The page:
Regular use of safe, effective flea killers (table above) will help to keep flea problems at bay. It is worth sticking to the manufacturers recommendations for repeat dosing because this keeps an optimal level of efficacy. If you have more than one pet (cats, dogs or a mix), it’s important to keep all them treated because fleas aren’t picky about a host (& remember to buy a species specific treatment).
As vets, we commonly hear from pet owners they will only treat when they see a flea… Whilst this is an option, it is definitely not recommended. Bear in mind how advanced the flea population is likely to be at that stage, more often than not it’ll require more than just animal flea products to control it (see house treatment below).
Treating the House – Remember all those nooks and crannies…
The most effective house treatment I have found is Indorex, which comes as a spray or a fogger (bomb). This is by no means the only one but it is the one I have used personally and that I have recommended for the last 7 years in practice. The whole house must be treated. Always follow the manufacturers instructions when using these, especially taking care with fish, birds or if you or someone in the house has asthma.
A few other steps you can take:
• Vacuum thoroughly and regularly especially areas where pets sleep, jump down onto and under furniture
• Wash pet bedding regularly on as high temperature as you can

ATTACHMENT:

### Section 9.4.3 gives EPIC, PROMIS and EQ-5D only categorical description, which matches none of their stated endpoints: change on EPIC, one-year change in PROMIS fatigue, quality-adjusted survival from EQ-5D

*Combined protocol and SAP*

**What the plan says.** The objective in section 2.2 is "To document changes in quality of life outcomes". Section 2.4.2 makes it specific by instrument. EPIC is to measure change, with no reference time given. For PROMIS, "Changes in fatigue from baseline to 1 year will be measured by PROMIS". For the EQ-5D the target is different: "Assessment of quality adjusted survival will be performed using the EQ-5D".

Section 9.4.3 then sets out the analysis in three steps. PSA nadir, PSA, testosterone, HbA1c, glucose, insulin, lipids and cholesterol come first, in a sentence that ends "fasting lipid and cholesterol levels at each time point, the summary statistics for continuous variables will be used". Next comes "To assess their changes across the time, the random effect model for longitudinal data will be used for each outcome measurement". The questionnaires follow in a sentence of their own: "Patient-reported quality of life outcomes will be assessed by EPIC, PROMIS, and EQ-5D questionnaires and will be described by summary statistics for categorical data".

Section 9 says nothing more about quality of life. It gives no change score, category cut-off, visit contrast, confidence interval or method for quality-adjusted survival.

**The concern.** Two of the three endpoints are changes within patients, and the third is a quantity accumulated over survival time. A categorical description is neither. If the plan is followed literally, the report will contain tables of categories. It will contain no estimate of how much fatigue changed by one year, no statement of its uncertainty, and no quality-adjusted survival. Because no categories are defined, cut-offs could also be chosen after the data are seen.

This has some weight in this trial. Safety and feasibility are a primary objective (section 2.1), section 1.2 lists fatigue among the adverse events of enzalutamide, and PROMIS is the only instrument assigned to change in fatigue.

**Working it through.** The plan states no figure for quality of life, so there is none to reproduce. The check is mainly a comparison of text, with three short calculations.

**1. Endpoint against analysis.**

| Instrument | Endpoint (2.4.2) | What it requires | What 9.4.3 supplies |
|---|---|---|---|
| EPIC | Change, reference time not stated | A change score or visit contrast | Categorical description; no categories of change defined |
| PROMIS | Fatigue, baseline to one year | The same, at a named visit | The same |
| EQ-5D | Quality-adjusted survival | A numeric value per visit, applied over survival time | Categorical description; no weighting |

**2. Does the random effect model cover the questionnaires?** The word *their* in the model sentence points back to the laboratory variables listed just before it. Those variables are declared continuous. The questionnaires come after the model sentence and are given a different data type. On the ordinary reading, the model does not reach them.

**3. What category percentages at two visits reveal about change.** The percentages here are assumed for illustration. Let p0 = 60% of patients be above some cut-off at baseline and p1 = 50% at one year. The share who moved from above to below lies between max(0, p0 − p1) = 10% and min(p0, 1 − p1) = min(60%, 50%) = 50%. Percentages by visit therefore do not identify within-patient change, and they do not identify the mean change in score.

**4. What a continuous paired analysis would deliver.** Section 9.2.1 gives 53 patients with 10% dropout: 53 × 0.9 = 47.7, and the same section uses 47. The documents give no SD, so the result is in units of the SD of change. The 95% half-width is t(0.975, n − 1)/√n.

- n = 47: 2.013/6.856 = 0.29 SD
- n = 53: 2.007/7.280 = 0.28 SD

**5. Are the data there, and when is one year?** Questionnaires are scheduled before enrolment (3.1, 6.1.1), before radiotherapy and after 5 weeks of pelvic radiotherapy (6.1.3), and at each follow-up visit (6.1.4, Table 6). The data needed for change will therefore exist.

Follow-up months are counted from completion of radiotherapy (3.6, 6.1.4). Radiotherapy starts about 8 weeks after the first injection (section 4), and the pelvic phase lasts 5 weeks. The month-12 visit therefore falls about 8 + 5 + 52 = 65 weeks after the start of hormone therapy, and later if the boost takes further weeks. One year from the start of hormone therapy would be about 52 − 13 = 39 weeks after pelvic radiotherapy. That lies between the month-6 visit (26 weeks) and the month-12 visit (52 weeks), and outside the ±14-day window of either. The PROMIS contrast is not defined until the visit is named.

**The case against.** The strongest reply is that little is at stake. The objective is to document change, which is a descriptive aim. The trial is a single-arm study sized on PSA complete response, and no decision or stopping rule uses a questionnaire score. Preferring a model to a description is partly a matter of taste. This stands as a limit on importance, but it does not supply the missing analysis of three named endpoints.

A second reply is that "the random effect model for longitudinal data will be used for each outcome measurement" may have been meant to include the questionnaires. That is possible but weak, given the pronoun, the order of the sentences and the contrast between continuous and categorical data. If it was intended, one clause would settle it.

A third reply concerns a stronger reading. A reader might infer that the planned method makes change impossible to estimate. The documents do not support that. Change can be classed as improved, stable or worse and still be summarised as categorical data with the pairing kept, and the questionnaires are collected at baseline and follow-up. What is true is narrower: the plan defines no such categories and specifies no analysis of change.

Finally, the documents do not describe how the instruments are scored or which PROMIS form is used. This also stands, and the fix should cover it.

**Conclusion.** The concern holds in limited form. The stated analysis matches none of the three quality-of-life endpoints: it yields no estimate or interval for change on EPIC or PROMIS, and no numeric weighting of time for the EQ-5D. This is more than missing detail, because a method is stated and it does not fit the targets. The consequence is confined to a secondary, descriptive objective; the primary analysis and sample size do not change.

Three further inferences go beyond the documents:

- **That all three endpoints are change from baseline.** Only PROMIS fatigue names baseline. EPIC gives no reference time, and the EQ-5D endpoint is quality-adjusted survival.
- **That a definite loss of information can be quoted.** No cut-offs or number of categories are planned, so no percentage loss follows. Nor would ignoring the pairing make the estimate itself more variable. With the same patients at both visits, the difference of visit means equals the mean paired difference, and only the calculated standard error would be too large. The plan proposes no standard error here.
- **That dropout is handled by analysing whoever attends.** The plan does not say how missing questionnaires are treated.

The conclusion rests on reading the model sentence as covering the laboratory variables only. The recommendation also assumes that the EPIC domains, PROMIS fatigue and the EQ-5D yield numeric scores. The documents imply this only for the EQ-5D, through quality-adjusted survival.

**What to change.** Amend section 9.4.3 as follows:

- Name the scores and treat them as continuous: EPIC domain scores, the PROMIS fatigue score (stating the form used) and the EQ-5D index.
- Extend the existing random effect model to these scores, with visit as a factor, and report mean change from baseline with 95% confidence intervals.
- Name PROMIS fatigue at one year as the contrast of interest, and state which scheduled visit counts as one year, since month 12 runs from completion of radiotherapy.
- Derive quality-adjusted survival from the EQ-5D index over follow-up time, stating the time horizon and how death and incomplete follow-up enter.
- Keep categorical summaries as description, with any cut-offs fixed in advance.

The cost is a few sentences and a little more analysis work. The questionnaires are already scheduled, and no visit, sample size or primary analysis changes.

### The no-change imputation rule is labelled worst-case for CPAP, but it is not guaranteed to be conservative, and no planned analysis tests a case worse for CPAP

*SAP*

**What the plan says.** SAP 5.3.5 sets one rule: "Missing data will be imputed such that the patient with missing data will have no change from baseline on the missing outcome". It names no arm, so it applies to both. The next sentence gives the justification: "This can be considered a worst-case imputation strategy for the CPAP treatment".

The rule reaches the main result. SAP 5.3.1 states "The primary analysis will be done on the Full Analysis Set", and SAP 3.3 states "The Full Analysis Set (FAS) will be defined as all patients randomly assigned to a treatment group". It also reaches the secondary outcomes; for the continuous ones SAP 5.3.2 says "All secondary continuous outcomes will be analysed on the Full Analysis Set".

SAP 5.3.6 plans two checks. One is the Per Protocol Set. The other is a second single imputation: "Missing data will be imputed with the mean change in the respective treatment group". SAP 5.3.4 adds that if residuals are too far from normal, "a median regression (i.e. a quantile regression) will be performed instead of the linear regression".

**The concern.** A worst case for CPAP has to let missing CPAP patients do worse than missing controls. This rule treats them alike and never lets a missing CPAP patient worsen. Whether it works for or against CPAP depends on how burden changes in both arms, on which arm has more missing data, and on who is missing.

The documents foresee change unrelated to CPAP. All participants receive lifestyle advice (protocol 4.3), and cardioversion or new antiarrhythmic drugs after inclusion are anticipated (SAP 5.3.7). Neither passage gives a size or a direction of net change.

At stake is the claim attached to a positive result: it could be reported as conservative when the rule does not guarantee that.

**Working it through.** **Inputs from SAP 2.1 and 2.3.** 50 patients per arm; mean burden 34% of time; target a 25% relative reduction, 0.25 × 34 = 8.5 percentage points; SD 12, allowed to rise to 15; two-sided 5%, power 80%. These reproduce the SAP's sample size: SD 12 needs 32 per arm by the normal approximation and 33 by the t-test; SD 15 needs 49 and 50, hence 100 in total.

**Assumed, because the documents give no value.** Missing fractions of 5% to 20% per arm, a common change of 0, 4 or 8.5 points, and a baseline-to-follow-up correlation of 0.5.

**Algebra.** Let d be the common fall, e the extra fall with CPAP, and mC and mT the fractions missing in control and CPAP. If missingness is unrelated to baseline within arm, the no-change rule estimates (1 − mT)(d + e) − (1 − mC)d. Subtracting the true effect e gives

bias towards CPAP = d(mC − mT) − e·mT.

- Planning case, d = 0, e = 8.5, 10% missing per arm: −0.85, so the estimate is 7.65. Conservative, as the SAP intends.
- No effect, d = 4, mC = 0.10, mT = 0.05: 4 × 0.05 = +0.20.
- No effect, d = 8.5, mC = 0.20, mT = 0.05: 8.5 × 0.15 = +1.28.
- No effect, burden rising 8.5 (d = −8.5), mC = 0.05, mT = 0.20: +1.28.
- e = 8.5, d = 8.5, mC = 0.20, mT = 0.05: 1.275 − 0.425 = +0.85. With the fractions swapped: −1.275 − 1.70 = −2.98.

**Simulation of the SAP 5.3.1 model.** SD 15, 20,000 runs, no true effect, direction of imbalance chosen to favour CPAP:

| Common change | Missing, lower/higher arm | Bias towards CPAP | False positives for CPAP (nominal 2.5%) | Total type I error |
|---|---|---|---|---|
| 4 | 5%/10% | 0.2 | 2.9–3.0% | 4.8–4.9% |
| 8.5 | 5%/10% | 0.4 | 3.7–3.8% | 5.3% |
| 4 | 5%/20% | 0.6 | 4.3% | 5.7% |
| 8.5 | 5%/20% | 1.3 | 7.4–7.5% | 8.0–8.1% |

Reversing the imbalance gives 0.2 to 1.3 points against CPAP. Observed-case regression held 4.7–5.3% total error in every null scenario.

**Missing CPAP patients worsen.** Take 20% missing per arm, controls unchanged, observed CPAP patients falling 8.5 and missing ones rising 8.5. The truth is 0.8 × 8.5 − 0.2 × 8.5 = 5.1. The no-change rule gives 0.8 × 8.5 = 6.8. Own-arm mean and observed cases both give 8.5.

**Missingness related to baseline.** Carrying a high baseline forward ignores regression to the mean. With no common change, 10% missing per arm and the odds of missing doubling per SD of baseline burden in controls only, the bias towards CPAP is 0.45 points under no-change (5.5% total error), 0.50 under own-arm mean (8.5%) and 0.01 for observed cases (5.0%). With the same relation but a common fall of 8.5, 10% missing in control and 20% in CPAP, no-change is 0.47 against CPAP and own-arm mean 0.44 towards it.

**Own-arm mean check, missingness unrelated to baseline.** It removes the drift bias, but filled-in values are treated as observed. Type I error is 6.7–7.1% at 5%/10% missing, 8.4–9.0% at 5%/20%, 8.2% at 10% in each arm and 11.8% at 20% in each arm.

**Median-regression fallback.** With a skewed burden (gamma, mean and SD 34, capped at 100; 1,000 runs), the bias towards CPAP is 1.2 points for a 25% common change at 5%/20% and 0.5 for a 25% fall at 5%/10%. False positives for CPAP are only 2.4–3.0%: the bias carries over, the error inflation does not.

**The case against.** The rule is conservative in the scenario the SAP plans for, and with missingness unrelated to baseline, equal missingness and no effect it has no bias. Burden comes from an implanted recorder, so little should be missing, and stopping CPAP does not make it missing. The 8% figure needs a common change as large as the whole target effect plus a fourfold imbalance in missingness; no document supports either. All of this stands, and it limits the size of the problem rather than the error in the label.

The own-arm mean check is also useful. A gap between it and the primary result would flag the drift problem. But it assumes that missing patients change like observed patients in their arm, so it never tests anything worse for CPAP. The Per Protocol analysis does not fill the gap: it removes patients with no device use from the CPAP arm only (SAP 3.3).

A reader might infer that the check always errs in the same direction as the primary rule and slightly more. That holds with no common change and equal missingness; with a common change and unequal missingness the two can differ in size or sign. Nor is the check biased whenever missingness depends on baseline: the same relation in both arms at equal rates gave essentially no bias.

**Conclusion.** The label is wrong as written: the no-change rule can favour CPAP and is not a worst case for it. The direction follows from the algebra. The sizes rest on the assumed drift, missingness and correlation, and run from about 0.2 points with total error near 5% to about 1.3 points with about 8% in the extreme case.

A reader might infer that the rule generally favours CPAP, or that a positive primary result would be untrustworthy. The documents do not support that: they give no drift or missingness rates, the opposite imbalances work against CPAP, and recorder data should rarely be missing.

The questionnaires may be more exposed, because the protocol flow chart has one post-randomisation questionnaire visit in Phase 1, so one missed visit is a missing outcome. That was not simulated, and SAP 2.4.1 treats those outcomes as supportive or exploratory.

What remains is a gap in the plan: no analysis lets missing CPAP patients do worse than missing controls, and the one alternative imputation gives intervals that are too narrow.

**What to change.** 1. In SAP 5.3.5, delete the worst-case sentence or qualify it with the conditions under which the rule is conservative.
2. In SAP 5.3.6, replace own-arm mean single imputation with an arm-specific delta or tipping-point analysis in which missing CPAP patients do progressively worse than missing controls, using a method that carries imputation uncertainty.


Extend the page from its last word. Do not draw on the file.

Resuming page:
• Use dehumidifiers as most lifecycle stages rely on higher humidity to survive
Flea Myths – I like my old wives tales with a pinch of salt…
I’ve heard a few misconceptions from some pet owners regarding fleas in my 13 years in practice. Some are odd, some silly and some are plain dangerous. Be cautious with what you hear and believe. Ask your veterinarian if you are concerned.
“I give them garlic” – NOT RECOMMENDED – garlic, along with onions and anything else from the Allium family are potentially toxic to dogs and cats. Oh, and it doesn’t work
“No fleas, it’s winter” – whilst its true that fleas prefer temperatures in the 21-30˚C range, most people use heating in winter which means fleas can be a problem year round
“He’s not got fleas, I would’ve seen them” – Maybe if your pet is a furless species you could say this with confidence… then again, at that time there may just be no visible fleas. Remember 95% of the flea population live in the environment!
“No fleas, I’m usually the first to be bitten” – Whilst fleas aren’t very host specific, generally they will stick to dogs and cats unless there is no room at the inn
“We use a flea collar” – Most flea collars contain flea repellants, not killers. The only flea collar that I would recommend is Seresto by Bayer
“My cat/dog mainly lives outside so wont get fleas” – whilst certainly there may potentially be more fleas inside they do live outside as well
Active Ingredients by Product:
Advantage – Imidacloprid
Advocate – Imidacloprid + moxidectin
Broadline – Fipronil + (S)-methoprene+Eprinomectin+Praziquantel
Comfortis – Spinosad
Frontline Plus – Fipronil + (S)-methoprene
Revolution – Selamectin
Seresto – Imidacloprid+flumethrin